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If I have a disability and receive Medicare benefits before age 65, can I sign up for a Medicare Part D drug plan at the same time? What if I decide NOT to join a Part D plan, do I pay a penalty if I decide to join a Part D plan when I turn 65?

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Question: If I have a disability and receive Medicare benefits before age 65, can I sign up for a Medicare Part D drug plan at the same time? What if I decide NOT to join a Part D plan, do I pay a penalty if I decide to join a Part D plan when I turn 65?

Answer: If you are eligible for Medicare Part A and/or Medicare Part B (because you are 65 or have a disability), you are also eligible to enroll in a Medicare Part D prescription drug plan or Medicare Advantage plan that includes prescription drug coverage.

You have a Medicare Part D initial enrollment period (or IEP) during a seven (7) month period around the time when you become eligible for Medicare benefits - that is three months before the month when you become eligible - the month of Medicare eligibility - and three months after the month of eligibility.  If you sign up early, Part D benefits begin on the first day of the month of your Medicare eligibility.

If you decide not to join a Medicare Part D plan after the end of your IEP and then later join a Medicare Part D plan, you may be subject to a late-enrollment penalty for each month that you are without creditable drug coverage.

However, if you receive Medicare benefits due to a disability, you actually receive a second Medicare Part D initial enrollment period (IEP) when you turn 65.

You will again have a seven month window of time to join a Medicare Part D prescription drug plan around the month when you turn 65 (three months before the month when you turn 65 plus the month you turn 65 plus three months after the month you turn 65.) .

If you have a disability and choose to join a Medicare Part D plan when you turn 65 (during your second IEP), you will not be subject to any past late enrollment penalties - even if you did not enroll in Medicare when you first became eligible due to your disability (please see Medicare example below).

For more information, please see:


CHAPTER 4 Creditable Coverage Period Determinations and the Late Enrollment Penalty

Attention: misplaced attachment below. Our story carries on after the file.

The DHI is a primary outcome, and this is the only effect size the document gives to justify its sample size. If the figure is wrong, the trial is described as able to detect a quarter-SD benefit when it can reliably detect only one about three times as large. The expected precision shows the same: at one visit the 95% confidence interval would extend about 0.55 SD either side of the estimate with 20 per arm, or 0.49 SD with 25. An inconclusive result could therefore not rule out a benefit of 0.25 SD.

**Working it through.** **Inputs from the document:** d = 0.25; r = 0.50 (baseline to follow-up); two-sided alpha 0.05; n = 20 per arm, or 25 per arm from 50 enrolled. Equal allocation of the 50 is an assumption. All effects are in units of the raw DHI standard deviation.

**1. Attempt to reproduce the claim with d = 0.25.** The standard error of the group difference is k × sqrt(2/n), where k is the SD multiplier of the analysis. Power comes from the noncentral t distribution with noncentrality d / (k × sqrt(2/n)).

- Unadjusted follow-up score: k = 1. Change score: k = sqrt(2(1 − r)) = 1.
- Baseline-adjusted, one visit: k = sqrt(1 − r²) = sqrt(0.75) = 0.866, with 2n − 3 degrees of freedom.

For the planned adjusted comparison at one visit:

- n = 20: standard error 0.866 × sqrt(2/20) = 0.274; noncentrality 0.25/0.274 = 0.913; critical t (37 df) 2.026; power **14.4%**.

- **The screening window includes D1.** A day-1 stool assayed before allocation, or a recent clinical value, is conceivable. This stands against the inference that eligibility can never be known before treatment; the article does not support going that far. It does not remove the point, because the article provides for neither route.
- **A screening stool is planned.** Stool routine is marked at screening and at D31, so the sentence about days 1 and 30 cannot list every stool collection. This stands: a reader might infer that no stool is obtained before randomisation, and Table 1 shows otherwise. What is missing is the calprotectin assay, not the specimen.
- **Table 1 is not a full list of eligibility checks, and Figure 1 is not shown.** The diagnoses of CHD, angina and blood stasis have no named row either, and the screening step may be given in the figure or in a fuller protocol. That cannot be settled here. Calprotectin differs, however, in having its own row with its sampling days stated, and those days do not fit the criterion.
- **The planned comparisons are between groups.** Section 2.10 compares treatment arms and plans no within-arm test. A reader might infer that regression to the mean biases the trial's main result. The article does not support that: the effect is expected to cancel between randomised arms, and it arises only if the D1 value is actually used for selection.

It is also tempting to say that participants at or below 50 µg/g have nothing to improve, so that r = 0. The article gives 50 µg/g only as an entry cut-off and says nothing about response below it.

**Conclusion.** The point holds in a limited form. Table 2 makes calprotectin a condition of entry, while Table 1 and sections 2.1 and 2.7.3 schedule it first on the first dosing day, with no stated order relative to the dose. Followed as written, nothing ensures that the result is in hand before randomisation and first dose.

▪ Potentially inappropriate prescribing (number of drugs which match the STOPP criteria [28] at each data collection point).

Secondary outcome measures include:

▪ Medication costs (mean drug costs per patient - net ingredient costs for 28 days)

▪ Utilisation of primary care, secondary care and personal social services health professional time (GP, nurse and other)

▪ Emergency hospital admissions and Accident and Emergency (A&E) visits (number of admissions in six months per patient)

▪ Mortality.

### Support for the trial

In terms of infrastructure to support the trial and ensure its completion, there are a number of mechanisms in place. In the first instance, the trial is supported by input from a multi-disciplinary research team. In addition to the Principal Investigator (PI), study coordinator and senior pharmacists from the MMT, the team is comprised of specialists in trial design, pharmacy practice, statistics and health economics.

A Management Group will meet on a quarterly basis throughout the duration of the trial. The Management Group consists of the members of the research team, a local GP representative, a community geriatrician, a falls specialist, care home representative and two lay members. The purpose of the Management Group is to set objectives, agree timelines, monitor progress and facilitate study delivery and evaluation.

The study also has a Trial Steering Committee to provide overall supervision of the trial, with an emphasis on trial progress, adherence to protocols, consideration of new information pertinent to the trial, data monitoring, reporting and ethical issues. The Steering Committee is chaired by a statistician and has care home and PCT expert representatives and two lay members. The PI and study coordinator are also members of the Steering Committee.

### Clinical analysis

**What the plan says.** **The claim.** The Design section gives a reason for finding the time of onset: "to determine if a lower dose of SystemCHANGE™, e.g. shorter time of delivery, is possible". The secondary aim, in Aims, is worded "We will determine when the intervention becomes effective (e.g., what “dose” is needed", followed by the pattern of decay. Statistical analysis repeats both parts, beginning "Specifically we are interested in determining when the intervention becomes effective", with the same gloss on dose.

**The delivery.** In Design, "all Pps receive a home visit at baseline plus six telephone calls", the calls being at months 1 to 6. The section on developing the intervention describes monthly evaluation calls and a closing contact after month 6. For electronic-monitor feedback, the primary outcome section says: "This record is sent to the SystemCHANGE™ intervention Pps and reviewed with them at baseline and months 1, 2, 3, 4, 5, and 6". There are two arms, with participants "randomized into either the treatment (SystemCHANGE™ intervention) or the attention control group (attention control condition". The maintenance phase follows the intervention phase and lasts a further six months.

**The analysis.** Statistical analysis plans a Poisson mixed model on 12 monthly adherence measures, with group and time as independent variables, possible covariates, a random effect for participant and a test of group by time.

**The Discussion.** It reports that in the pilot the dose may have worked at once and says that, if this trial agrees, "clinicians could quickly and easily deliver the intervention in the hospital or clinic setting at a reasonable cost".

Section 10.1.3 - End of the Subsequent Part D IEP

An individual who is entitled to Medicare prior to turning age 65 (e.g., those who were entitled based on disability), will have a new or subsequent Part D IEP [Initial Enrollment Period] when they become entitled to Medicare based on age.  If an enrollee attains age 65 while enrolled in a Part D plan and has been paying an LEP [late-enrollment penalty], his/her LEP will end on the day before his/her subsequent IEP begins, which is three months prior to the month s/he attains age 65.

The Part D plan sponsor shall have a process in place for identifying members who are attaining age 65 or who have recently attained age 65.

Example: Mrs. Brown was initially eligible for Medicare based on a disability, but never enrolled in a Part D plan. She will turn 65 on May 19 and her new (or subsequent) IEP will begin on February 1 and continue through August 30. If she enrolls in a Part D plan during this subsequent IEP, she will not be subject to an LEP.

Note: If, in this example above, Mrs. Brown was already enrolled in a Part D plan when she attained age 65, her current plan must take appropriate actions to have the LEP removed effective on the date that her IEP begins, which is February 1. See §30.4.3 for more information.

Section 30.4 - Reporting Adjustments to Creditable Coverage Period Determinations Previously Reported to CMS

D. Reporting Adjustments Based on Subsequent Part D IEPs

As explained in §10.1.3 of this Chapter, an individual who is eligible for Medicare prior to turning age 65, will have a new (subsequent) Part D IEP based on entitlement to Medicare due to attaining age 65. Any uncovered periods prior to the first day of their subsequent Part D IEP will not be counted towards any future number of uncovered months.


Mrs. Smith is entitled to Medicare due to disability, but did not join a Medicare prescription drug plan when she was first eligible, and has been paying a LEP based on 9 uncovered months. Mrs. Smith turns age 65 on April 3, 2008. Her last day to be assessed an LEP is December 31, 2007, the day before her second or subsequent IEP begins on January 1, 2008.

(Source: https://www.cms.gov/medicare/eligibility-and-enrollment/medicarepresdrugeligenrol/downloads/final_cy2010_medicareprescriptiondrugbenefitmanualchapter4_dec2009.pdf [emphasis added])

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